by Peter Sondergaard | January 30, 2014 | Comments Off
Earlier this month, a team led by my colleagues Dave Aron and Graham Waller published the results of Gartner’s annual CIO Agenda survey.
Overall, the survey revealed that CIOs do not feel prepared for the next era of enterprise IT, something we at Gartner call digitalization – The Digital Industrial Economy. CIOs responded to say that they often feel overwhelmed by the prospect of building digital leadership while, at the same time, renovating the core of IT infrastructure and capability for the digital future. The survey found that 51 percent of CIOs are concerned that this change is coming faster than they can cope and 42 percent don’t feel that they have the talent needed to face this future.
The survey, which was conducted in the fourth quarter of 2013 and represents the views of more than 2,300 CIOs in 77 countries, is summarized in a report we published for clients that highlights the need for CIOs to respond to the dual goals of effectiveness and digitalization.
The themes that emerged from the survey reflect many of the trends we we discussed during our Symposia around the world in October and November 2013 and will explore at our upcoming Gartner Symposium/ITxpo in Dubai.
Dave and Graham point out that during the first era of enterprise IT, the focus was on how IT could help do new ‘stuff’ — automating operations to realize huge improvements in speed and scale, while also providing leaders within the business with information they never had before. The last decade represented the second era of enterprise IT, an era of industrialization of enterprise IT, making it more reliable, predictable, open and transparent. But, while this second era has delivered real benefits for organizations, rigorous budget control and little appetite for risk has left little to no room for innovation.
Technological and societal trends, such as the Nexus of Forces and the Internet of Things, are changing everything in the third era of enterprise IT. Digitalization is not only improving what businesses do with technology to make themselves faster, cheaper and more scalable, but fundamentally changing businesses with information and technology, changing the basis of competition and in some cases, creating new industries.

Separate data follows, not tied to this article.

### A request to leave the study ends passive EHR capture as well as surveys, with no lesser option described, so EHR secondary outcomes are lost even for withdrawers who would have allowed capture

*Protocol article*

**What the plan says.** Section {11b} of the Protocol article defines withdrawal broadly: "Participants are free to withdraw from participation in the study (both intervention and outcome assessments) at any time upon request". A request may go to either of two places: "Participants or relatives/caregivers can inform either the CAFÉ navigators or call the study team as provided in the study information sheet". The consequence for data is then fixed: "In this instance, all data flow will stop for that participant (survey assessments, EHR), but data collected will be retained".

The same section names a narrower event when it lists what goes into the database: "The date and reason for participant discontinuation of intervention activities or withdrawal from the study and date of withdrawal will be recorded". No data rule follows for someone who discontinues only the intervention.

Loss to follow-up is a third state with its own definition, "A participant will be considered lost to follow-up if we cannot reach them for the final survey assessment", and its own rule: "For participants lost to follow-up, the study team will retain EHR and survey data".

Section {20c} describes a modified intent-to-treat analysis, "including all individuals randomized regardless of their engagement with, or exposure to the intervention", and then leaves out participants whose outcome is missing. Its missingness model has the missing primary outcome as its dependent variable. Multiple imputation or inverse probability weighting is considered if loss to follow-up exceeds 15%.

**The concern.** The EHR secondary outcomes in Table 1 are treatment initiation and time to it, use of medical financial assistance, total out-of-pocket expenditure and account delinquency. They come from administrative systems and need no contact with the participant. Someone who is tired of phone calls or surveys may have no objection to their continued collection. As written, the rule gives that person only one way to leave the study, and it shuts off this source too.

The report points out that CIOs are facing all the challenges they have for many years, plus a flood of digital opportunities and threats. Digitalization raises questions about strategy, leadership, structure, talent, financing and almost everything else as all industries in all geographies are undergoing digital disruption.
I was also interested to learn from the survey that CIOs reported that a quarter of IT spending will happen outside the IT budget in 2014. As the authors note, this is probably a conservative estimate because this only accounts for the spending CIOs know about; the reality may be significantly higher.
Finally, Dave and Graham stated that there is an inherent tension between doing IT right and doing IT fast, doing IT safely and doing IT innovatively. Whereas the second era of enterprise IT has been all about planning and doing IT right, CIOs now need to deal with speed, innovation and uncertainty. This requires a concept we call bimodal capability, which means operating two modes of enterprise IT at the same time; conventional, or “safe and steady” IT, and a faster, more agile nonlinear mode.
In a future blog post, I’m going to explore what CEOs should know introducing a bimodal capability into their organization, and how to engage their CIOs in the shift to this strategic capability. Is this a journey you are already on? Have you started to address this fundamental challenge? I’d like to learn more about your experience for my next post.
If you are client, a detailed analysis is available in the report “Taming the Digital Dragon: The 2014 CIO Agenda.”
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